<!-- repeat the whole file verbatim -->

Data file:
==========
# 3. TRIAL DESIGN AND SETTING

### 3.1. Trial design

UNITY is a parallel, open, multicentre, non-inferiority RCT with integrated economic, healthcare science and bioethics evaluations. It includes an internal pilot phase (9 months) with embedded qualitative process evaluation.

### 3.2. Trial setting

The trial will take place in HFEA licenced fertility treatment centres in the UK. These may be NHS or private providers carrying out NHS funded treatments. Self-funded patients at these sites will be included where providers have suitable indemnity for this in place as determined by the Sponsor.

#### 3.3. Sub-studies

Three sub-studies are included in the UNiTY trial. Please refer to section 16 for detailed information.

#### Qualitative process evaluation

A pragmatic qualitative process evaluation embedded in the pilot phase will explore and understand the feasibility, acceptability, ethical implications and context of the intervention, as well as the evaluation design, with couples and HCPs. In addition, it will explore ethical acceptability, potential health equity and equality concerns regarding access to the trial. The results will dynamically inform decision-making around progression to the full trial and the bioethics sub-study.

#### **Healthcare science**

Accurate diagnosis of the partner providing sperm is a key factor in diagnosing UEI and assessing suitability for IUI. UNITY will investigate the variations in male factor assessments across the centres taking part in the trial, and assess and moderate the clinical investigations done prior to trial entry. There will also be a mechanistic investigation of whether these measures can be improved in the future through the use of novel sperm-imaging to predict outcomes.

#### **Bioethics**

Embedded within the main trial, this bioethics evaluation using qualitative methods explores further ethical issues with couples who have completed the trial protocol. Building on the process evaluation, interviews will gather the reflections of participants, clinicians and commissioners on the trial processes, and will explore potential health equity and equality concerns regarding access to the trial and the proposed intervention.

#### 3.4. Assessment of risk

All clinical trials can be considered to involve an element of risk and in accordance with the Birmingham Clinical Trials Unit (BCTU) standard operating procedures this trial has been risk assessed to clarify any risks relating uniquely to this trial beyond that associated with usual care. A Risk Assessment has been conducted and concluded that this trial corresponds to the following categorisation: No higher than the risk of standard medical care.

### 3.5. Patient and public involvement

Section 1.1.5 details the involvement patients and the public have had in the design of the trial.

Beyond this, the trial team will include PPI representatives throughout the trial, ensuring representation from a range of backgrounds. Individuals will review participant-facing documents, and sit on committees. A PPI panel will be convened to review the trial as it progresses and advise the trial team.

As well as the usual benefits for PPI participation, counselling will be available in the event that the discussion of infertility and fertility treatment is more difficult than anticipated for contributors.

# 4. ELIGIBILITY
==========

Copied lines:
# 3. TRIAL DESIGN AND SETTING

### 3.1. Trial design

UNITY is a parallel, open, multicentre, non-inferiority RCT with integrated economic, healthcare science and bioethics evaluations. It includes an internal pilot phase (9 months) with embedded qualitative process evaluation.

### 3.2. Trial setting

The trial will take place in HFEA licenced fertility treatment centres in the UK. These may be NHS or private providers carrying out NHS funded treatments. Self-funded patients at these sites will be included where providers have suitable indemnity for this in place as determined by the Sponsor.

#### 3.3. Sub-studies

Three sub-studies are included in the UNiTY trial. Please refer to section 16 for detailed information.

#### Qualitative process evaluation

A pragmatic qualitative process evaluation embedded in the pilot phase will explore and understand the feasibility, acceptability, ethical implications and context of the intervention, as well as the evaluation design, with couples and HCPs. In addition, it will explore ethical acceptability, potential health equity and equality concerns regarding access to the trial. The results will dynamically inform decision-making around progression to the full trial and the bioethics sub-study.

#### **Healthcare science**

Accurate diagnosis of the partner providing sperm is a key factor in diagnosing UEI and assessing suitability for IUI. UNITY will investigate the variations in male factor assessments across the centres taking part in the trial, and assess and moderate the clinical investigations done prior to trial entry. There will also be a mechanistic investigation of whether these measures can be improved in the future through the use of novel sperm-imaging to predict outcomes.

#### **Bioethics**

Embedded within the main trial, this bioethics evaluation using qualitative methods explores further ethical issues with couples who have completed the trial protocol. Building on the process evaluation, interviews will gather the reflections of participants, clinicians and commissioners on the trial processes, and will explore potential health equity and equality concerns regarding access to the trial and the proposed intervention.

#### 3.4. Assessment of risk

All clinical trials can be considered to involve an element of risk and in accordance with the Birmingham Clinical Trials Unit (BCTU) standard operating procedures this trial has been risk assessed to clarify any risks relating uniquely to this trial beyond that associated with usual care. A Risk Assessment has been conducted and concluded that this trial corresponds to the following categorisation: No higher than the risk of standard medical care.

### 3.5. Patient and public involvement

Section 1.1.5 details the involvement patients and the public have had in the design of the trial.

Beyond this, the trial team will include PPI representatives throughout the trial, ensuring representation from a range of backgrounds. Individuals will review participant-facing documents, and sit on committees. A PPI panel will be convened to review the trial as it progresses and advise the trial team.

As well as the usual benefits for PPI participation, counselling will be available in the event that the discussion of infertility and fertility treatment is more difficult than anticipated for contributors.

# 4. ELIGIBILITY